Pente: Most of the union leadership has been imprisoned or killed.
Ortiz: Yeah, exactly. So there’s no avenue for dissent or protest in any way. You’re subjected to long hours and hard work. Now in Germany, most people were probably happy to have a job and get a decent wage. That helped class conflict. But for the most part, it’s a weird partnership between the state and business. And again, this is part of the compromises that fascist movements make between in theory and in power. In theory, they’re criticizing big business and saying “we need to stop these monopolies.” And that’s one of the reasons Hitler gains power: he turns to saying that he is willing to work with big business. The Strasser brothers are purged in the Night of the Long Knives (1934) because they’re in the left wing of the Nazi Party and they oppose certain aspects of working with big business.
Pente: And these industries are already closely aligned with the state, right? So Hitler’s movement must accommodate them? Don’t the industrialists, out of their own hubris, think they can control his movement?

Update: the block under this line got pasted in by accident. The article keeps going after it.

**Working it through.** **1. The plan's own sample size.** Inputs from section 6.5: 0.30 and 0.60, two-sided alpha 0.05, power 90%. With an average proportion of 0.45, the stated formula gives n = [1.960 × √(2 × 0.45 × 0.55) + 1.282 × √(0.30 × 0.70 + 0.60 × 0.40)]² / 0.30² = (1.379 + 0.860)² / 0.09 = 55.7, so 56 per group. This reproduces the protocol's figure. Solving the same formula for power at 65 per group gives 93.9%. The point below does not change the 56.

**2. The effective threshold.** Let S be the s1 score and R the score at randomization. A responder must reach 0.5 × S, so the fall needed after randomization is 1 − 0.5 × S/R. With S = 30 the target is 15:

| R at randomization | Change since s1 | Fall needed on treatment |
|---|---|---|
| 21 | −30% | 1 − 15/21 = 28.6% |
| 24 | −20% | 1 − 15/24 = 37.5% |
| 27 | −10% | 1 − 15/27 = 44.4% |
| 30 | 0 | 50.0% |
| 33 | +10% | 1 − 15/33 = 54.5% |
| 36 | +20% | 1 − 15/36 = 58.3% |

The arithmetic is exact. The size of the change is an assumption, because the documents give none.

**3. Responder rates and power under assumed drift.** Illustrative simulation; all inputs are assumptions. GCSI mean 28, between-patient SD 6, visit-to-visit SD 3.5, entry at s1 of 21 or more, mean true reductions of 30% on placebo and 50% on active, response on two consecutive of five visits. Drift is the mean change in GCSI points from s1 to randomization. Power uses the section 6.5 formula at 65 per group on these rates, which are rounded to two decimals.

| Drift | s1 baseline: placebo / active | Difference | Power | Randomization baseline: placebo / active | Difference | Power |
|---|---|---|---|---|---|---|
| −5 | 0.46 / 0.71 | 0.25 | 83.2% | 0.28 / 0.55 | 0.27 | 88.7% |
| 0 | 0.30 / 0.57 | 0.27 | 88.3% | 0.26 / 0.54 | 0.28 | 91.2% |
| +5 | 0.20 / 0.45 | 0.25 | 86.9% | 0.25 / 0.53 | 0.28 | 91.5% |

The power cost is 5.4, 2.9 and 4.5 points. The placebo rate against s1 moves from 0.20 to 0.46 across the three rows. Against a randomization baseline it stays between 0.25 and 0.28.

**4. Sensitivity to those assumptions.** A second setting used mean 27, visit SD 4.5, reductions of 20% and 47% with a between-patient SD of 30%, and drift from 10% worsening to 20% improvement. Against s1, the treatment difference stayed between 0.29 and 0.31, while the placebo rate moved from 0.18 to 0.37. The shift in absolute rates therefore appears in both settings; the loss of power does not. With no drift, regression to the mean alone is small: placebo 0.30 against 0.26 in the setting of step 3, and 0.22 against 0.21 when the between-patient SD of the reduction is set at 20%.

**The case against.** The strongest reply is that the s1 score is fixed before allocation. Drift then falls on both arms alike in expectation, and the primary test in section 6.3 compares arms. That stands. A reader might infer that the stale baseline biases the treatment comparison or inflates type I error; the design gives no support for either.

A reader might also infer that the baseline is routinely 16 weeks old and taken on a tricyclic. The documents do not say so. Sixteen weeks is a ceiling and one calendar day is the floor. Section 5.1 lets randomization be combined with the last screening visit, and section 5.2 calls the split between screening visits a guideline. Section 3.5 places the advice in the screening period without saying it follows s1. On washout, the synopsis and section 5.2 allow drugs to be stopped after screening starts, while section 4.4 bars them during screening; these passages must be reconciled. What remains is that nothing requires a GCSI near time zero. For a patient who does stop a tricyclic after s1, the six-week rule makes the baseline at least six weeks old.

Ortiz: Yes, though I would say it’s less even about controlling as it is about going along with their own self-interest. I think it’s about profits, protecting private property, and keeping the threat from the Left at arm’s length.
Pente: We’ve touched on this, but is there anything more you want to say about the relationship between fascism and capitalism? The movements tend to be anti-capitalist and in power they tend to accommodate capitalism?
Langer: The novelist Umberto Eco, who wrote “Ur-Fascism” (1995), argues that the screeds against capitalism are really screeds against the Enlightenment, just disguised. It’s a way for the fascists to attack democracy because of how closely the two are linked: “We’ll get rid of democracy and then we’ll direct capitalism in a way that will help.”
Pente: There’s a way in which they’re thinking that they can bring order to the anarchic spirit of competitive capitalism? That they can better direct the resources that capitalism produces from the commanding heights of the state?